The War of Shadows was the first book I’d actually completed. I even proudly sent it out to beta readers. As these things tend to go with first books, my friends mostly finished it and had encouraging things to say. However, the truth of the matter is that the book sucked, something my wife tried to say in constructive terms. The idea that it was broken finally started sinking in last summer. I don’t know that it’s broken beyond repair, but it was pretty clearly beyond my skill to correct. The core (not the entire) problem was the two main characters and especially the main character. They were bland, weak, and had no chemistry. Some of the other characters are a bit better, but in general they’re bad. My conclusion? I’m awful with characters and character arcs.

With that failure solidly under my belt back in August, I decided to take a short break from revising my broken book and work on a concept that came to me after a flippant remark. The phrase ‘The problem with witch hunts is that sometimes you find one’ actually comes from something I told someone. I’m not sure how a sentence can become a book, but there it is. This story quickly became my main writing focus, almost to the exclusion of everything else in life. What’s the main strength of Wine Bottles? Ironically, it’s the characters. This has made me revisit the conclusion that I can’t write good characters. In fact I can do it, furthermore, I knew what was necessary to fix it, but I couldn’t seem to make it work. This was, of course, because much of the action surrounding the main character was built according to his reactions, which meant a full and complete re-write of the book, something I didn’t want to do. Now I’ve finished a second book, I actually WANT to to rewrite it. I want to make that character the way he should be. Having concluded a character arc, I can see how it’s supposed to work and I’m ready to tackle it again.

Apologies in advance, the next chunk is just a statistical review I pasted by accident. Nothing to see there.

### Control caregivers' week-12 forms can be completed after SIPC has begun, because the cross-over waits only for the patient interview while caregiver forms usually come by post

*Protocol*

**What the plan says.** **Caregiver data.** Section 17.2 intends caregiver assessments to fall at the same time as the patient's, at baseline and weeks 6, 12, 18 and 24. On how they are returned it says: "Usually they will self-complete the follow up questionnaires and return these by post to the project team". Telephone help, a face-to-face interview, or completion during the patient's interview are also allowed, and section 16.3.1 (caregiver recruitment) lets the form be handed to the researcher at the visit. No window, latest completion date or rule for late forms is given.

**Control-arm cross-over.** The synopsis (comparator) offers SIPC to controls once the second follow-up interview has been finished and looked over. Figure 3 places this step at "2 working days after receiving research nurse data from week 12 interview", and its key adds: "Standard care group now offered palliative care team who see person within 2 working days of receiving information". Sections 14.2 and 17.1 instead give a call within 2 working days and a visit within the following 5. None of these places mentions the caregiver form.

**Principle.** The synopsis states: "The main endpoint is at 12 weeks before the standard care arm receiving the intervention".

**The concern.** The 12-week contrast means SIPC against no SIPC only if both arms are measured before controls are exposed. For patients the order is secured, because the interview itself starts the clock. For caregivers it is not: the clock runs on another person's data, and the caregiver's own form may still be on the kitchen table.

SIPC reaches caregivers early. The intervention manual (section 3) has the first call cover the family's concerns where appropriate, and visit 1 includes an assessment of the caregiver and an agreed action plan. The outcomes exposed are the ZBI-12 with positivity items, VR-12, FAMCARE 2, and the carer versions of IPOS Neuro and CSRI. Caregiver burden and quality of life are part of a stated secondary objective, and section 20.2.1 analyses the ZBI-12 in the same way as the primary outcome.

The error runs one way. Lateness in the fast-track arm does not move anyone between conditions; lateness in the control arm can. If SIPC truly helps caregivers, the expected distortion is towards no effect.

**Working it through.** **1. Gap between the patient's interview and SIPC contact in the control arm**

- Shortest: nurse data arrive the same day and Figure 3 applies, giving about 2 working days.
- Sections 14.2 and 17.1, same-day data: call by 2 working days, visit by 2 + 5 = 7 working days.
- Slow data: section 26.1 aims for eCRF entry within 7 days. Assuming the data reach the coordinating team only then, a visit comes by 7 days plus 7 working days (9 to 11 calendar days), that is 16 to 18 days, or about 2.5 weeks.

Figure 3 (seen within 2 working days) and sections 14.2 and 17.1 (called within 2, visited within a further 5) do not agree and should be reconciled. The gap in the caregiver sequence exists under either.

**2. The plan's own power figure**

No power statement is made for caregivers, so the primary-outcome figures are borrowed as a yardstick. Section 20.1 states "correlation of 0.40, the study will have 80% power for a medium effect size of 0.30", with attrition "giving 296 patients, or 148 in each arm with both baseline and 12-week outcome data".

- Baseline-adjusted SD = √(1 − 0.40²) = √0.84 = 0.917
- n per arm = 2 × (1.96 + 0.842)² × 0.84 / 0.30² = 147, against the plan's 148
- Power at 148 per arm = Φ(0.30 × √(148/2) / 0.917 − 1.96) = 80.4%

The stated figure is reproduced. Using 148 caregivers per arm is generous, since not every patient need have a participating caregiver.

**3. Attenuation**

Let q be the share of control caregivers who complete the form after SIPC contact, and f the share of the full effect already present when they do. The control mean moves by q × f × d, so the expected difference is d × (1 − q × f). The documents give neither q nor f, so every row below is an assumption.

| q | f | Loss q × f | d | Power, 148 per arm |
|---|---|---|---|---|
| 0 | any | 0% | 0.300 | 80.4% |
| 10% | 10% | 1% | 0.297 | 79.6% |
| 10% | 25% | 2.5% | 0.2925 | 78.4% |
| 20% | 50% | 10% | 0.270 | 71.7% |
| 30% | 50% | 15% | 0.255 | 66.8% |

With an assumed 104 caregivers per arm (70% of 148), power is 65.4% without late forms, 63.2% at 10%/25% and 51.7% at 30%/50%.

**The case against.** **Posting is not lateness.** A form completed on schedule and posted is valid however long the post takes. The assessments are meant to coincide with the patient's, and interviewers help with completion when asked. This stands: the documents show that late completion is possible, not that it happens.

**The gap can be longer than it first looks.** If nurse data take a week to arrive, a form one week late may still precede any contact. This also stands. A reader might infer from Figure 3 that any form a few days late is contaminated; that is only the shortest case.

In fact, I’ve already started. On Thursday night I crawled into bed, exhausted and ready for the day to be over only to be drawn to my iPad, where I clacked out the new start to the book. I only made it five-hundred words in before calling it a night, but the gauntlets were off. I’m going to completely gut and re-write the book. So far, I can say that this is much, much easier than the first time. I’m about half-way through the new first chapter and while it’s still rough (it is a draft), it’s a million times better and the characters are already more interesting and likable.

What’s interesting to me about this is that I didn’t stop writing or take a ton of classes, and I didn’t pick up dozens of books to carefully study them for techniques on how to bring out a strong character. No, I kept writing. I wrote something different, something that was supposed to be a throw-away, not a serious effort. You know what? I learned something. Not only did I learn more about how to put a story together, but I also learned about my own writing style. Just playing to my strengths has made the process of writing much more enjoyable and move along much faster. I may still have a lot to learn, but I’m now much, much further along than I was last year at this time.

Now I’m off to work on that first chapter again. Hopefully, it’ll make for a readable book this time.

The muse